Here are 10 basic tips to help maintain and keep your roads in good condition.
1. KEEP WATER AWAY FROM THE ROAD.
Drainage cannot be overemphasized in road construction and maintenance. Water affects the entire serviceability of a road. Too much water in the base material weakens the road. Water allowed to remain on top of a gravel or black topped road weakens the surface and, combined with traffic, causes potholes and cracking. If improperly channeled, water causes soil erosion and a breakdown of pavement edges. Whether it is mud in the spring or frost heaves in the winter, the presence of water in roads is nothing but trouble.
A good surface drainage system is the best way to lessen water damage on a road. Proper surface drainage prevents water from infiltrating the pavement surface and removes water from the driving lanes in a constant thin sheet to the side ditches, which carries the water away from the roadway. A surface drainage system has four main components: road crown, shoulders, ditches, and culverts.
The road crown, or superelevation of the road surface, drains water off the road surface.
Shoulders are an extension of the road surface and allow for the con-tinued flow of water to the ditches.
Ditches are used to carry water away from the roadway. They need to be kept clean and protected from erosion. Water left in the ditch can sometimes leak back into the base.
Water collected and carried in the ditch has to be directed away from the roadway at frequent intervals, sometimes using culvert pipe.
Culverts usually channel water from one side of the road to the other, helping to control the flow of water and slowing it down to reduce erosion.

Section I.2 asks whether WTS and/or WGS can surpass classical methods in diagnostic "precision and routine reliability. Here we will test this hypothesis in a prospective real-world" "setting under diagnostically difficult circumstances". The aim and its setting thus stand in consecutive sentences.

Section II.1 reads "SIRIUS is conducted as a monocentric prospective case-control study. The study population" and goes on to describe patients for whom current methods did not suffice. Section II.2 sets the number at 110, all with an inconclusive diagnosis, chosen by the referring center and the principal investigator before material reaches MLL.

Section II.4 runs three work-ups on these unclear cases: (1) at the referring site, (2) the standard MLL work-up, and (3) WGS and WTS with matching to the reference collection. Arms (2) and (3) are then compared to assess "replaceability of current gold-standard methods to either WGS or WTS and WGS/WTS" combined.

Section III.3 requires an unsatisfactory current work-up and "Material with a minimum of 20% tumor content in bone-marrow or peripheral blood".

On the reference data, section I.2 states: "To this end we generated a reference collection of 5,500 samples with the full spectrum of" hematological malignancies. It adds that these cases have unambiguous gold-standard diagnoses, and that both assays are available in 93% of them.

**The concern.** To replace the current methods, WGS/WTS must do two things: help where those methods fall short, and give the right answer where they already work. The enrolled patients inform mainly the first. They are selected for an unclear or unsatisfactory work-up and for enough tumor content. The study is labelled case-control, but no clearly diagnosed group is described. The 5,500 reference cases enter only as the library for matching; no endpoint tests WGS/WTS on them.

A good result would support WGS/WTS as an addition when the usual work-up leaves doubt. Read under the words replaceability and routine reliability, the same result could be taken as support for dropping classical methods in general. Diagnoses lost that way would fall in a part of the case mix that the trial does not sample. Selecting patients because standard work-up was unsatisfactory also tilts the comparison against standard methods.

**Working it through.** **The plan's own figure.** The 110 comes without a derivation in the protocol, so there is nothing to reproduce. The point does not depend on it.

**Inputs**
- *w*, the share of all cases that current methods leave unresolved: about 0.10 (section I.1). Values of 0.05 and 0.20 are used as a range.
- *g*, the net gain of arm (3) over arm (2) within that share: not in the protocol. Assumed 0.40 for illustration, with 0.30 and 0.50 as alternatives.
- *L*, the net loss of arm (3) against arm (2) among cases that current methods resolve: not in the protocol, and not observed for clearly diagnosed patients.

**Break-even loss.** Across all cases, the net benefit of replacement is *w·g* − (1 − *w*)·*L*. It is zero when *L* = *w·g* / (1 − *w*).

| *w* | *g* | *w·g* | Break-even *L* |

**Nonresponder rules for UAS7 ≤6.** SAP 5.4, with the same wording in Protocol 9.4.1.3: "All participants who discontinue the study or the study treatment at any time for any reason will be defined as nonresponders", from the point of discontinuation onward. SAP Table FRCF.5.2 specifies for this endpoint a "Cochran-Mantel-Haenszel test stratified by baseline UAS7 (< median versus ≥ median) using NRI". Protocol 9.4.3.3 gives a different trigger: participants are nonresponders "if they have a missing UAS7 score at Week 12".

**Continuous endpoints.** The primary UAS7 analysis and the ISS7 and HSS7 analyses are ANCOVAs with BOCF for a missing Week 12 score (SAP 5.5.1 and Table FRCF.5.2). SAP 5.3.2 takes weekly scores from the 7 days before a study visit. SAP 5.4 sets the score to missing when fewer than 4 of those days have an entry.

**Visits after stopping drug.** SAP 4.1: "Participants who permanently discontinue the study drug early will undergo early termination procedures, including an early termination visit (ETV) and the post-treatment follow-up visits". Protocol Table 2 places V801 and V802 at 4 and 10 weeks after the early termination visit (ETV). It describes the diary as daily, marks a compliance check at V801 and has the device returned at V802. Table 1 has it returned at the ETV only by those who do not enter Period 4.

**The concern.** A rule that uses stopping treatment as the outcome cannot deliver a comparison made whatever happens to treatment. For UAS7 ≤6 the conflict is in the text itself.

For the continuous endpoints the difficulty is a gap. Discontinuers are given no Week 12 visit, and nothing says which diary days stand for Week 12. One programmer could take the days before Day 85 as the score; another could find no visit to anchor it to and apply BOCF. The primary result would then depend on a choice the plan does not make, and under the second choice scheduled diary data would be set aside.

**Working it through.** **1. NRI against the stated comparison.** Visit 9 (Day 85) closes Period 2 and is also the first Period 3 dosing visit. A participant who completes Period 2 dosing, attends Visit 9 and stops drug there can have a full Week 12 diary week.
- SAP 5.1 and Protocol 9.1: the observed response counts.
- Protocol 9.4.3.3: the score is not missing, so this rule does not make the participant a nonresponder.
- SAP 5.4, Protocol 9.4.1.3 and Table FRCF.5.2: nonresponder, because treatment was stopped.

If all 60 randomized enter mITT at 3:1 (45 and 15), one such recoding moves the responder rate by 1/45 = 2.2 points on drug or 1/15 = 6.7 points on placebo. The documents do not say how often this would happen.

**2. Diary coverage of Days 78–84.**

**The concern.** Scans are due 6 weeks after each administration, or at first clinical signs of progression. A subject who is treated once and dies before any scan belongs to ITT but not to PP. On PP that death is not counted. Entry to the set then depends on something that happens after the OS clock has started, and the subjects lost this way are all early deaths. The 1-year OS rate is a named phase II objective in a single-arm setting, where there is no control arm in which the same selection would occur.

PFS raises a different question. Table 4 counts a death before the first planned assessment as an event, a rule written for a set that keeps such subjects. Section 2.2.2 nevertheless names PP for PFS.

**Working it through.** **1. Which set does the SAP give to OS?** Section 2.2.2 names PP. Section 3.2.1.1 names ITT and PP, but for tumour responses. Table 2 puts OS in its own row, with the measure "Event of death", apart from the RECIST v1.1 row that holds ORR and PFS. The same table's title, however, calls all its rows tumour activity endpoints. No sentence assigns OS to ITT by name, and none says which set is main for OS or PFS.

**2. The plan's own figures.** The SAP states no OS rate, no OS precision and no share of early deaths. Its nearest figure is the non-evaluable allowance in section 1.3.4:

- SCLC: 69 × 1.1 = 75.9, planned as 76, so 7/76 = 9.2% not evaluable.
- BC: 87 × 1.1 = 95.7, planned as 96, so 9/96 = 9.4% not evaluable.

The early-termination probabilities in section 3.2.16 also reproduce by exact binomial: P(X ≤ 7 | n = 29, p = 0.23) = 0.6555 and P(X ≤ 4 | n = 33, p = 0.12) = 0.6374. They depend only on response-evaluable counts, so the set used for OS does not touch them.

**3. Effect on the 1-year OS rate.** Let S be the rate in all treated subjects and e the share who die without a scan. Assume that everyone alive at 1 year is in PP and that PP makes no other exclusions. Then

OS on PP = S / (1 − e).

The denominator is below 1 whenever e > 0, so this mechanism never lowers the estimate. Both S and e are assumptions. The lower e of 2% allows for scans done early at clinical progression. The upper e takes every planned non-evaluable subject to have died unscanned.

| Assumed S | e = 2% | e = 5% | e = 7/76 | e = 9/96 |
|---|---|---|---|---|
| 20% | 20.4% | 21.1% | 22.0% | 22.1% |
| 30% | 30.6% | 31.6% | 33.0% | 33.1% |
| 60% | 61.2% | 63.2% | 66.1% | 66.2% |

Road managers are guided by the principles that water runs downhill, that water needs outlets at the bottom of all grades, and that puddles mean problems.
2. BUILD ON A FIRM FOUNDATION.
A highway wears out from the top, but it falls apart from the bottom. This is another way of saying that the road base determines the service-life of a road. The base supports everything above it, including traffic.
Without adequate support, the road will deteriorate rapidly. A good road requires a suitable foundation composed of stable material. A road material is stable if it has negligible soil settlement with a change in moisture content and does not deform excessively under repeated loads whether the material is wet or dry.
3. USE THE BEST SOILS AVAILABLE.
The supply of natural, good quality soils and aggregates is beginning to disappear. Blended or crushed gravel is a more expensive alternative. The quality of soils used by a road manager of-ten depends on local availability and budget. In deciding what is available, consider the long-term consequences of using lower quality material. Using inferior base material may require excessive maintenance during the road's life and, perhaps, expensive rehabilitation. The adage "pay me now or pay me later" applies to road building.